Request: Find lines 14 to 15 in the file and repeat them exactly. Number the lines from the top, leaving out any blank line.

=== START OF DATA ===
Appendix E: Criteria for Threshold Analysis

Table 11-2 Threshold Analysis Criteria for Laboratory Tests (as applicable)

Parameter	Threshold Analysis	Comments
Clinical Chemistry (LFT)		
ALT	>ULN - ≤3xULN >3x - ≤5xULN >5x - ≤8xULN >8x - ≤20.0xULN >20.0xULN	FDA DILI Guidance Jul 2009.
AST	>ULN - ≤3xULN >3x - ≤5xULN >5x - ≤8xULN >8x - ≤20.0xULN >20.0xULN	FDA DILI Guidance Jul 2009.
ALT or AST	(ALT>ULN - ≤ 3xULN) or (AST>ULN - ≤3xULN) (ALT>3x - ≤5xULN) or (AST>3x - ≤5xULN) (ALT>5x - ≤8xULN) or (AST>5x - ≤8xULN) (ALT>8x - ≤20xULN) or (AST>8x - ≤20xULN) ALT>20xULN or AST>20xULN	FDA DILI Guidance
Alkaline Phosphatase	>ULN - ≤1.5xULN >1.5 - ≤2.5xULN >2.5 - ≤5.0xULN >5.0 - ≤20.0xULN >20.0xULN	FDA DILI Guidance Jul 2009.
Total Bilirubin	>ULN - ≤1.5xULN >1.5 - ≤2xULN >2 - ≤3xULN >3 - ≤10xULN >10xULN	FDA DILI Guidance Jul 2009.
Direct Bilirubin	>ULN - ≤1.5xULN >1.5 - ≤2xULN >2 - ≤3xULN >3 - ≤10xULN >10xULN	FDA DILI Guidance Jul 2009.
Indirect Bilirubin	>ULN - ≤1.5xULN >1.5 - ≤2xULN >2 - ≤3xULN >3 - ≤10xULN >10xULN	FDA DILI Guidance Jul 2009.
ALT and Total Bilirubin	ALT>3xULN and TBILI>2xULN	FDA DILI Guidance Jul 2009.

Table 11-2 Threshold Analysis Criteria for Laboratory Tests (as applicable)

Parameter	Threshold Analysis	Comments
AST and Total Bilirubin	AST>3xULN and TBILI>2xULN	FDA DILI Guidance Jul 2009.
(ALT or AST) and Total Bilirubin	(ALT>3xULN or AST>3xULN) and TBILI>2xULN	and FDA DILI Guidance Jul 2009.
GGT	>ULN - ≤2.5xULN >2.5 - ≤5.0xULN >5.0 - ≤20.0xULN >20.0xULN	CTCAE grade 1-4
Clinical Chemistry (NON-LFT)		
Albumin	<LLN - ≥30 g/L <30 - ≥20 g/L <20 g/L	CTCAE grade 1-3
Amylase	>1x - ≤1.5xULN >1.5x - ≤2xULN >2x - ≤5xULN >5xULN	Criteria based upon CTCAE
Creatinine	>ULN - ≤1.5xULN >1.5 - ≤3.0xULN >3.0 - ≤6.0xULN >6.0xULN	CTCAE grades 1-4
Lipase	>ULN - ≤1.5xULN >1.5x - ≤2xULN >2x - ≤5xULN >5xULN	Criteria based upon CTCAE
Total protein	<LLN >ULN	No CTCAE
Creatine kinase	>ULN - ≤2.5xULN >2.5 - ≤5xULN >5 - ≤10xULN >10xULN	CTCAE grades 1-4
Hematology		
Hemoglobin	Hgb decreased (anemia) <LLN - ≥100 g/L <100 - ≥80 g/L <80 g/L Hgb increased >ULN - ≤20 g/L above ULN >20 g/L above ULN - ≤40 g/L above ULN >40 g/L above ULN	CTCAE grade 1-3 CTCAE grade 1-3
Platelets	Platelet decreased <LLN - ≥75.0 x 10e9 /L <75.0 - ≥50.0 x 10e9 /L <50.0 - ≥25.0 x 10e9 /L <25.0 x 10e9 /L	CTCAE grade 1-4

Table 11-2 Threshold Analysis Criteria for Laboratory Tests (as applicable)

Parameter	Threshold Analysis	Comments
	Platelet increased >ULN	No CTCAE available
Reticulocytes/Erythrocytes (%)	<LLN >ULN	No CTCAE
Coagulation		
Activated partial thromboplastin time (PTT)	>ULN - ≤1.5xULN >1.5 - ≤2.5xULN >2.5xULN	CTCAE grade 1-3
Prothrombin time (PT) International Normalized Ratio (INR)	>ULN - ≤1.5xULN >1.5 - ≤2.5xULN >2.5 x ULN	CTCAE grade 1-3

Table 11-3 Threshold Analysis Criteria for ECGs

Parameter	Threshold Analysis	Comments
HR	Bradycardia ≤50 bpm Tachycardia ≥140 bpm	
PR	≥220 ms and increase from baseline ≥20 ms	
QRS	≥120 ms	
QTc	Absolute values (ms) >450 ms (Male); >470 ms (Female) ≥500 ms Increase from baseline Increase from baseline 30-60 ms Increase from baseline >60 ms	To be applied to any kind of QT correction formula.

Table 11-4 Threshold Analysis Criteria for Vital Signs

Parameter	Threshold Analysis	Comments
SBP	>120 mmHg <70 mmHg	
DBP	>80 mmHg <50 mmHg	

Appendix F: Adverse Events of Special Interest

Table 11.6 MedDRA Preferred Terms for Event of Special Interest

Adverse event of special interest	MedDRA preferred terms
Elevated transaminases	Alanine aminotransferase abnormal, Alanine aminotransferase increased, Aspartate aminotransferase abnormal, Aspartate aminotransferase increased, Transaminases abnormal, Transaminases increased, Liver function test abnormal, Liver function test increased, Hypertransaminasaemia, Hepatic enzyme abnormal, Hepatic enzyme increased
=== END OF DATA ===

Parameter	Threshold Analysis	Comments
AST and Total Bilirubin	AST>3xULN and TBILI>2xULN	FDA DILI Guidance Jul 2009.